Podio Theater is the reinvention of audio theater I’ve waited years for

Lately, we’ve decided we watch movies way too frequently. So we’ve decided to try some audio theater for a while. Evenings with the whole family on the couch in front of the fireplace – yet not all staring into the tv.

My previous wife and I did a lot of modern (70s and later) audio theater. Cape Cod Radio Mystery Theater, NPR, BBC, etc.. Titles like Some People Are Missing on Canal Street, The Hitchhiker’s Guide to the Galaxy, The Mist in 3D Sound, NPR Star Wars all came to mind with fond memories.

But as I searched around for these programs and trying to find what had been made in the ten years since we listened back then, I found there has been a radical change in this age of podcasts. I guess it all started with “podiobooks” – an independent author releases a novel in serialized form, online, using the podcast medium. And, somewhere along the line they started doing them in a dramatized form. With original sound effects, original music, and full casts.

See, I consider audio theater a format that must be presented with an apology. “Good audio theater” is not the same as “good movie” or “good novel”. It is a form that usually just abides by the standards set long ago by the pioneers in the 40s and 50s, and tweaked in the 80s and 90s. When I hear mediocre acting, bare-minimum production values, library sound effects, I know that this is all the small audience requires. It’s not meant to be competition for any other form and therefore they make their own rules. And, even the best stuff out there only rises to a certain standard. I could spend pages writing about what I mean specifically (if you know audio theater, you already know, if you don’t, it would probably bore you) but take my word for it – it is an taste acquired as you learn what to expect and most people will find their expectations (created by their enjoyment of other entertainment media) are not met. In that way, audio theater is like comic books, short fiction, or even romance novels. It’s just not universally approachable.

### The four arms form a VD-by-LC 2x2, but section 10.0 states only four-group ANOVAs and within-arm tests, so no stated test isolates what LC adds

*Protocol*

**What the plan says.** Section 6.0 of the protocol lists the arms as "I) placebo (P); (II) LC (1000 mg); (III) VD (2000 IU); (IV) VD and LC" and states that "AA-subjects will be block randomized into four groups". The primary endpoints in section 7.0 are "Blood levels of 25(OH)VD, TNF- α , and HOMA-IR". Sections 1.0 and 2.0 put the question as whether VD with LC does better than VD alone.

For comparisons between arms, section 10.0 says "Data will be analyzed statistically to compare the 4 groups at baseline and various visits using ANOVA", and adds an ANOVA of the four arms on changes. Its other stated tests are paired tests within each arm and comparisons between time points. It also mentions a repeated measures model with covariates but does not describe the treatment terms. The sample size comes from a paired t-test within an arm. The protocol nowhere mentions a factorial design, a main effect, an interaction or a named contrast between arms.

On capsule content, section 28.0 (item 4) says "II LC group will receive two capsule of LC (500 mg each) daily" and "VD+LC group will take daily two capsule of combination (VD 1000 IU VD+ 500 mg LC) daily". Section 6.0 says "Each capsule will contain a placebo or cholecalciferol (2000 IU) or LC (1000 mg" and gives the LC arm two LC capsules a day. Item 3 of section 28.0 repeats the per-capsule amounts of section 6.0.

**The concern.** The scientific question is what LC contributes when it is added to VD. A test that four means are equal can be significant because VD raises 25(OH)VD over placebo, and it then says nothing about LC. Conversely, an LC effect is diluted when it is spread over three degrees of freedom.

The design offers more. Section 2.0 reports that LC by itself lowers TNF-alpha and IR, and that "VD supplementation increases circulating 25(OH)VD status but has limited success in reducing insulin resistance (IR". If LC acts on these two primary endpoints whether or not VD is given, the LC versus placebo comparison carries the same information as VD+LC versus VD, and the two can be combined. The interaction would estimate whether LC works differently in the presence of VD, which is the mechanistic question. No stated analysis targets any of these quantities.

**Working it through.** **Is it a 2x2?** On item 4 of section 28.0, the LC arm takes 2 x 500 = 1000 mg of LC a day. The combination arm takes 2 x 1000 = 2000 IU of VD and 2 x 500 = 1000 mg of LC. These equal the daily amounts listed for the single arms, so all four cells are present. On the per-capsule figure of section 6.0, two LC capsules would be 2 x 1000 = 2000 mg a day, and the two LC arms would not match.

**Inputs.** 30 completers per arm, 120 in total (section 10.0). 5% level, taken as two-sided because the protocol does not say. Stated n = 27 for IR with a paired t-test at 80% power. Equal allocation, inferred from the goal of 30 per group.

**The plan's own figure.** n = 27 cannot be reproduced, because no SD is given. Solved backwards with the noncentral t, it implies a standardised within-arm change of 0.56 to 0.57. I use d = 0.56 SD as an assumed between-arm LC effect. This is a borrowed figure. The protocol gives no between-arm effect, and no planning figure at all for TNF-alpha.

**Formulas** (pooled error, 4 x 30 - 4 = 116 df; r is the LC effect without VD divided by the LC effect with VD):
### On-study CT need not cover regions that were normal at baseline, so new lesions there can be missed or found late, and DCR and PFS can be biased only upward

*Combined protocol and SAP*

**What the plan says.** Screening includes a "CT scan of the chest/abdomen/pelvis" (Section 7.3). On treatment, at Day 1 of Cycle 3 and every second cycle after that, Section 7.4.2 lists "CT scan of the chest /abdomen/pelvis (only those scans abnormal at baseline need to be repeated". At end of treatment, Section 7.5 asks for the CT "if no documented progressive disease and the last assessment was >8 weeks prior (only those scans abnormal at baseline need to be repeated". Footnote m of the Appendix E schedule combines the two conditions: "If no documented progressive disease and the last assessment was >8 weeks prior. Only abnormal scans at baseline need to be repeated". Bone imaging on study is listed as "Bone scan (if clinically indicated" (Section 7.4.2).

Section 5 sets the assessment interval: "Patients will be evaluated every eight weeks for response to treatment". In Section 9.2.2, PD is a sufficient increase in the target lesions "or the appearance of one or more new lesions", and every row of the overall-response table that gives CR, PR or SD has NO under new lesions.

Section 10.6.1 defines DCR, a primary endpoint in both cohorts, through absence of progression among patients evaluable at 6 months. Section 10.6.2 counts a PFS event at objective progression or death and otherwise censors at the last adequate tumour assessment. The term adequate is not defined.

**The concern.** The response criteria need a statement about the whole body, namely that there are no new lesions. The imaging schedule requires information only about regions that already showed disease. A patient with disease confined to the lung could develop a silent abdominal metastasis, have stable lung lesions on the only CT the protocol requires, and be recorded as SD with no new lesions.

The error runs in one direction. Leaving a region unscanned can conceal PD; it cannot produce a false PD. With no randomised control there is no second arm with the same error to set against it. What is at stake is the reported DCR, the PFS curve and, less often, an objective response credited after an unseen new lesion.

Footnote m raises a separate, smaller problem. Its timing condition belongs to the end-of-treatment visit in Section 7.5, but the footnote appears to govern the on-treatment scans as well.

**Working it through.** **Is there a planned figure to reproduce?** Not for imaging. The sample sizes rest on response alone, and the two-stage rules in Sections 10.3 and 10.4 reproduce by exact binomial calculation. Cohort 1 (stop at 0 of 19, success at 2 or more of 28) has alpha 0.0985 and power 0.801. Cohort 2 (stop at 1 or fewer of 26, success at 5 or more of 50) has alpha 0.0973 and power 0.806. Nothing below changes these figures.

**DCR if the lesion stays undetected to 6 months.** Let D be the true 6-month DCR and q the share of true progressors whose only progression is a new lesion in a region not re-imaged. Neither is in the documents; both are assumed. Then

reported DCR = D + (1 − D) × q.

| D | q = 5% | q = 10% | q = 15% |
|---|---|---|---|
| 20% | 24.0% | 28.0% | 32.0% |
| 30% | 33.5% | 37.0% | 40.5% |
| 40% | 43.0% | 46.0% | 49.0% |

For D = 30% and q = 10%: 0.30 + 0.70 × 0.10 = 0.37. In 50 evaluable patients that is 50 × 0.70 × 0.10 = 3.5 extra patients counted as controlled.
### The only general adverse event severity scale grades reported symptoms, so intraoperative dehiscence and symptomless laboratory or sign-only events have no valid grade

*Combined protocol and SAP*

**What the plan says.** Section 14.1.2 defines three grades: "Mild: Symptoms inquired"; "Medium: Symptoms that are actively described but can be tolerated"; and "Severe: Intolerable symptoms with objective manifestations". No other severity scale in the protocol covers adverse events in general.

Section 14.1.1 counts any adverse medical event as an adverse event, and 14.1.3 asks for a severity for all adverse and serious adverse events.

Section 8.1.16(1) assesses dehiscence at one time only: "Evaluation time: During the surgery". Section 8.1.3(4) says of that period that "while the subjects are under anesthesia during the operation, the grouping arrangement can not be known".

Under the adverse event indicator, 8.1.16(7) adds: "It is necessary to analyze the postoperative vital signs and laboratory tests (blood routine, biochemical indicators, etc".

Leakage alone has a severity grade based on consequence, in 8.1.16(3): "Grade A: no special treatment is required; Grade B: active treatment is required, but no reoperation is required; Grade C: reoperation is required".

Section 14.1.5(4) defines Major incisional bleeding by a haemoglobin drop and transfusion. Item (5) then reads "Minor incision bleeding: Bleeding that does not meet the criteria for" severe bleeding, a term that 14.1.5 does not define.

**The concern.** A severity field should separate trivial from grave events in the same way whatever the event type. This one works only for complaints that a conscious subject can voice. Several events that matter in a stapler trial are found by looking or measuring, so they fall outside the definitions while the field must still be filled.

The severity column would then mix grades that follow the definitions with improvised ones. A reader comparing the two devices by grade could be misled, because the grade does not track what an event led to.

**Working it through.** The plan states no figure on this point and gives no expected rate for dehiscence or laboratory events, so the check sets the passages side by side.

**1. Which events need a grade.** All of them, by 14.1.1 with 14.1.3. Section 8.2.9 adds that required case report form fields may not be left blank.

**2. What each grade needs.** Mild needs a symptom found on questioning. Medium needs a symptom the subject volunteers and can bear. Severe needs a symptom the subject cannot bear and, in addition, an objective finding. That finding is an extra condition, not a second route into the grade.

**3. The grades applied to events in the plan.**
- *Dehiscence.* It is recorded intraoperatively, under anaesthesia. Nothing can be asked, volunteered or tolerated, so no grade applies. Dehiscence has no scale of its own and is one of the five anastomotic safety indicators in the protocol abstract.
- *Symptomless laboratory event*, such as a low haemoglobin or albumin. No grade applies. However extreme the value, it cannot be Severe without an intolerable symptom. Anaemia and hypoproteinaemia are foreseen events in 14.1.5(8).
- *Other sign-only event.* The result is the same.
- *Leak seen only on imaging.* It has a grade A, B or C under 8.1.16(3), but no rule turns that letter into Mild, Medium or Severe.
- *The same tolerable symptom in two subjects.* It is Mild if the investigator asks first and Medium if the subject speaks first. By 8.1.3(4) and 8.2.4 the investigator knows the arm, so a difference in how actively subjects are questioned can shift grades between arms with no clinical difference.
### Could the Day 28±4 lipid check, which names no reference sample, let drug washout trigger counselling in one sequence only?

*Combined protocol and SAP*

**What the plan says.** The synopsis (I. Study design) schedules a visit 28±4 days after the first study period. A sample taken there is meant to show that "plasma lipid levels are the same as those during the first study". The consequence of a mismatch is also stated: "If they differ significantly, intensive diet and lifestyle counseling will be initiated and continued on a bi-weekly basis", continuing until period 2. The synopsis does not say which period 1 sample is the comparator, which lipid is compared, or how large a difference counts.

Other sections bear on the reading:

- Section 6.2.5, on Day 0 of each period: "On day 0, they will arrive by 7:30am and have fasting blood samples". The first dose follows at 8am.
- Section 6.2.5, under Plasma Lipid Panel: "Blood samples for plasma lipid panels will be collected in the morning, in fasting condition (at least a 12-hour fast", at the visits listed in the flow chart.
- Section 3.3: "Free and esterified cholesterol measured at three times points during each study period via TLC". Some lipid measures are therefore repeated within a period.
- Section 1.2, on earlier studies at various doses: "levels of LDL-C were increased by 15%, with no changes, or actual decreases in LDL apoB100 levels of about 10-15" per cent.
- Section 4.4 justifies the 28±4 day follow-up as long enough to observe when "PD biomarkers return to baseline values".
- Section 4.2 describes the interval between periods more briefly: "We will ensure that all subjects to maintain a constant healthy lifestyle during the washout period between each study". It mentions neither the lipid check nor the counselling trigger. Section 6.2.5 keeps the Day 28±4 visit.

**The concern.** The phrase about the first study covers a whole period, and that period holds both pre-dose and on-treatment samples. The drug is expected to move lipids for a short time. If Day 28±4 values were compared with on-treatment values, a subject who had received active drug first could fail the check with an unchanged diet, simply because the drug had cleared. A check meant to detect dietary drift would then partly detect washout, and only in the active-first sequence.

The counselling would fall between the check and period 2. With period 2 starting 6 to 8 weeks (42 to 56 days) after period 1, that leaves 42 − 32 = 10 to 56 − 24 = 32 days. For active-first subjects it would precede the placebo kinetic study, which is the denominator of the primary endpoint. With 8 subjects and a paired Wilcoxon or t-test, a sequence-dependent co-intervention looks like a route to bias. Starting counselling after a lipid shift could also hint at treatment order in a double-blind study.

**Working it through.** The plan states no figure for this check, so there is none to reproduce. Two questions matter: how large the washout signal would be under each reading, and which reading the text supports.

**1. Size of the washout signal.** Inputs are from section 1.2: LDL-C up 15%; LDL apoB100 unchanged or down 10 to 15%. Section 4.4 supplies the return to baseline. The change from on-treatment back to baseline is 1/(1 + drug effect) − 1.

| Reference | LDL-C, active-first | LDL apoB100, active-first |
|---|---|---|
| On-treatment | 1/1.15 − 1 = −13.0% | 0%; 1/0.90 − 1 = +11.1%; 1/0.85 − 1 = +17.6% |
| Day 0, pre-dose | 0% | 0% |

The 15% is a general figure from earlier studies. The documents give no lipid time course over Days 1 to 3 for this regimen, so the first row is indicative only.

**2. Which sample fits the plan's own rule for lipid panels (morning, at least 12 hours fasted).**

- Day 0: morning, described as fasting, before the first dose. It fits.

Well, I’m now finding that’s not necessarily true anymore.
While I’m not predicting the entrance to mainstream entertainment of audio theater, I can say that there is stuff out there that has risen WAY above what had come for some 70 years previous. The stories are more mature (still not to levels of novels or film but this reinvention is young yet) and the acting and production quality are exponentially better than most of what I’ve ever heard before. And what is so stunning is that the standard seems to have changed. When I try a new podio theater, I find that there is not a lot of fluctuation. The quality is usually there. Until recently, when I tried a new audio theater production, it was a crap shoot. Sometimes it was sloppily made, sometimes it was great by what I’m referring to as the previous standard, sometimes it transcended the medium norms and was true quality by any standard. The creators of podio theater are clearly aware that their mainstream success depends on their adherence to mainstream entertainment standards. They must compete with the immersive qualities of films, games, and novels or end up as ignored and forgotten (to the general populace) as all that has come before.

I would say podio theater is approaching the quality of good tv. Some stuff I’ve been listening to is on par with Lost, The Walking Dead, Twin Peaks, Freaks & Geeks. I’d compare other shows but I don’t watch tv. But the best tv I have seen (thanks, Netflix Streaming) is really good. Another medium that realizes it needs change. But I’ve yet to see tv shows that achieve what novels and films achieve. To prolong a story indefinitely you must have different rules. Rules that would be absurd in a finite-length story medium.
Since most podio theater is serialized, it is more like really good tv as far as storytelling goes. But, like a novel, many productions seem to assume you are in or out. It takes its time to get to the story. It doesn’t feel the need to hook you in in the first few minutes or even the first episode(s?). It assumes you read the description, maybe read the reviews or heard word of mouth and are willing to commit. So, in the interest of the best storytelling, it sets the scene, introduces the characters, etc. with often no real rush to “make something happen”.